'I gave up my life goal. And that's okay.'


What it’s really like to give up your big career dream once and for all.

When I finished year 12, I headed off to arts school to study musical theatre. I had a dream: I was going to be the next (significantly shorter) Rhonda Burchmore.

After completing a three-year musical theatre course, I started auditioning for professional shows. Month after month, year after year, I stuck a number on my chest and bared my soul to a panel of strangers while I nervously tried to hit the impressive notes.

But at a Cats audition I was told I was “too heavy” despite starving myself down to a size 10. After elbowing my way to a callback for The Producers, I was told I was “too short for a Pretzel girl”.

Jacqui on stage. Image courtesy of Gavin D Andrew.

With every rejection, my confidence diminished until I started resenting what I once loved. I started dreading auditions, and headed down the road of self sabotage.

It all came to a head when, the night before my Phantom of the Opera audition, I drank mojitos with mates until 3am and ended up croaking and sweating my way through a heinous rendition of “Unusual Way” from Nine (as a side note, that was the night I met my now-husband, so it was totally worth it).

Related: A contestant sang a Delta song on The Voice. Delta didn’t turn around.

Eventually, I had to face up to the fact that I was good but good wasn’t enough.

You can fairy floss it as much as you like, but life is too long to battle against reality.

So as I approached 30, I decided it was time to pop my tap shoes in the hobby box. And while I thought I would feel sad, instead I felt the most liberating sense of relief.

That hard little nugget of dread that had taken up residence in my stomach was gone. I was free to start again. I could eat carbs without worrying about looking bloated in Lycra.

coping with rejection
“I had a dream – I was going to be the next (significantly shorter) Rhonda Burchmore.” Image: Supplied.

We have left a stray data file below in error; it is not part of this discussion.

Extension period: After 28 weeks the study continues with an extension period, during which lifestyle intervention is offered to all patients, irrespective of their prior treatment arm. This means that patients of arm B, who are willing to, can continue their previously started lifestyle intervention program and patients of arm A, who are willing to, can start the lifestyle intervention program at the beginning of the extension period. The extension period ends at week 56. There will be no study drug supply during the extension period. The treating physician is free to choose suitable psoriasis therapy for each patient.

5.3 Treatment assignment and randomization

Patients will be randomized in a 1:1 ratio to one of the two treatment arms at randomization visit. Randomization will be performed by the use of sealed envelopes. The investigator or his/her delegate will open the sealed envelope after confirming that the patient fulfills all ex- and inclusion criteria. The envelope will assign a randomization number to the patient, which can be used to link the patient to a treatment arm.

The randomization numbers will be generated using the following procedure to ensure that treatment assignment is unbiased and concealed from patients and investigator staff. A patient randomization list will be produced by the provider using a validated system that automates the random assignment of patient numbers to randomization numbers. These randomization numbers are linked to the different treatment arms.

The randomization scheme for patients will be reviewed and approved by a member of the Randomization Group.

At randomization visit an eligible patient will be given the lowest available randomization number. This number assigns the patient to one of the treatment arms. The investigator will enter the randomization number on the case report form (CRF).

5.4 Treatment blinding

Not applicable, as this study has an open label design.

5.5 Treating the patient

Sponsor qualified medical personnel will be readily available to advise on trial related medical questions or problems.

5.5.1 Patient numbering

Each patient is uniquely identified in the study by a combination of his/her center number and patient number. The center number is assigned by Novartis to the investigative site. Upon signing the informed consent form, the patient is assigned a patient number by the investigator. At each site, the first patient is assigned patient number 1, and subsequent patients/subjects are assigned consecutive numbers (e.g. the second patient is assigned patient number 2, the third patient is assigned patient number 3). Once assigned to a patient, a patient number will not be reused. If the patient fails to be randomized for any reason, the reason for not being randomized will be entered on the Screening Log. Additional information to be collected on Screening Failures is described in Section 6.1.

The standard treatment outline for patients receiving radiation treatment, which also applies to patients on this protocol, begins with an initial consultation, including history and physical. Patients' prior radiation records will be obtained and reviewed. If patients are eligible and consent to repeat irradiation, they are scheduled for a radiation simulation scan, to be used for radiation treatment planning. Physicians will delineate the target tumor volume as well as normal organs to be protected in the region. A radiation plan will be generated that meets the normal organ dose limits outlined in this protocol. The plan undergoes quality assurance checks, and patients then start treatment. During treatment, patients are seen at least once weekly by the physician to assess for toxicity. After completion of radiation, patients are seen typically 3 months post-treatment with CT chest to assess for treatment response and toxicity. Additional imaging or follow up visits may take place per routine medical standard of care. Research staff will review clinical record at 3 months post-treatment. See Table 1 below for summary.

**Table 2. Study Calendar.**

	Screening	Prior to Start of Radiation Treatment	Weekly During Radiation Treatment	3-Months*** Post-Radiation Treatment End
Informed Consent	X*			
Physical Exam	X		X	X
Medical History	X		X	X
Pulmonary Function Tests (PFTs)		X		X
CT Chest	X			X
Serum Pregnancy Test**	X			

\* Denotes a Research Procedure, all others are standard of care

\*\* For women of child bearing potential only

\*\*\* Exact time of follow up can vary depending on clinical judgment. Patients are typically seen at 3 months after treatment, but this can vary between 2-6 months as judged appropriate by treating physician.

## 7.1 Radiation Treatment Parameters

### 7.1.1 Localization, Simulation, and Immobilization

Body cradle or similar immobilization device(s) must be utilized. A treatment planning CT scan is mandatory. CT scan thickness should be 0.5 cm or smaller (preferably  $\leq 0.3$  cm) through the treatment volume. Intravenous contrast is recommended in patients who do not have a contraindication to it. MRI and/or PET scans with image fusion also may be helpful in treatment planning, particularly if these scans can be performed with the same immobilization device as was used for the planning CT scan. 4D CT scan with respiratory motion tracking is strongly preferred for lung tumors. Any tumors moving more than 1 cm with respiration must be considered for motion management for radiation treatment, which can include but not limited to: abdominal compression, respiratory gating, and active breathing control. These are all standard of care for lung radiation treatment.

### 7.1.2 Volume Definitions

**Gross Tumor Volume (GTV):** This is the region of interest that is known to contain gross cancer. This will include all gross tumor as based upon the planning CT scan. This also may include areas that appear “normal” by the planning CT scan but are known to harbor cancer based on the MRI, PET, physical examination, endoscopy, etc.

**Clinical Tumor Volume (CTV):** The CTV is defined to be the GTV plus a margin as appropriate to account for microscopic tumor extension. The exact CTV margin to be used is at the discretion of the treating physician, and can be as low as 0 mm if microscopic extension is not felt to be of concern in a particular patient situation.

My second love had always been writing, so I decided to work with that.

I dragged my tattered self-esteem back to uni to study professional writing and editing. A lecturer encouraged me to send one of my articles to a major newspaper and… they published it.

I managed to pick up a regular gig writing opinion pieces for the paper, which gave me the confidence to apply for a full-time communications job. And… I got it.

When I recognised that I needed broader skills to go further in my career, I returned to uni and started studying a Master of Communication. And then I got a promotion and ended up managing a team of five.


Related: How to negotiate a promotion.

Is it hard work? Hell to the yes! It can be daunting to return to uni as a mature-age student.

I’ve often dragged my breastpad-stuffed bra to lectures after two hours of sleep, feeling like Frumpy Fran amid the cast of Australia’s Next Top Model.

While the rest of the class heads to the pub after lectures to drink cocktails in mason jars, I rush home to soak poonami-stained onesies and pash my Thermomix.

When I have an assignment due in a few days, work deadlines to meet and a tantruming toddler and teething baby clinging to my bolognaise-covered leggings, I often think, “What the hell am I doing?”

But somehow, it all works out. The assignments get finished (sometimes at 2am), the deadlines are met, the teething and tantruming stops — and I inch closer and closer to graduation and another big, fat, highlighted qualification on my CV.

It can be hard, frustrating and overwhelming at times. But god it feels good for my hard work to finally be paying off.

coping with rejection
Jacqui with her kids. Image: Supplied.

This year I’ll be 35. I’ve nearly completed my master’s degree. I have two gorgeous boys aged 2.5 and one and I’m working as a Communications Advisor to the CEO of a major health organisation.

My life is glorious, insane chaos but I love it. I go to the theatre every chance I get, and last night I performed the opening number from 42nd Street for my kids while they smiled, clapped and stamped along.

I don’t have one ounce of regret about walking away from my theatre dream. I also have no regrets about spending 10 years pursuing it. I gave it a red hot and Rhonda crack.

So if you find yourself on the treadmill to sad-town, if you’ve sung yourself hoarse and the chairs refuse to turn, give that worn out dream the finger and start again.

Option B might turn out to be the shiz.

How have you coped with rejection in the past?

If you’re coping with rejection right now, here’s some inspirational quotes to help.

Want more? Try these:

I gave up my life-long dream. And I’m glad I did.

8 signs it’s time to change your career.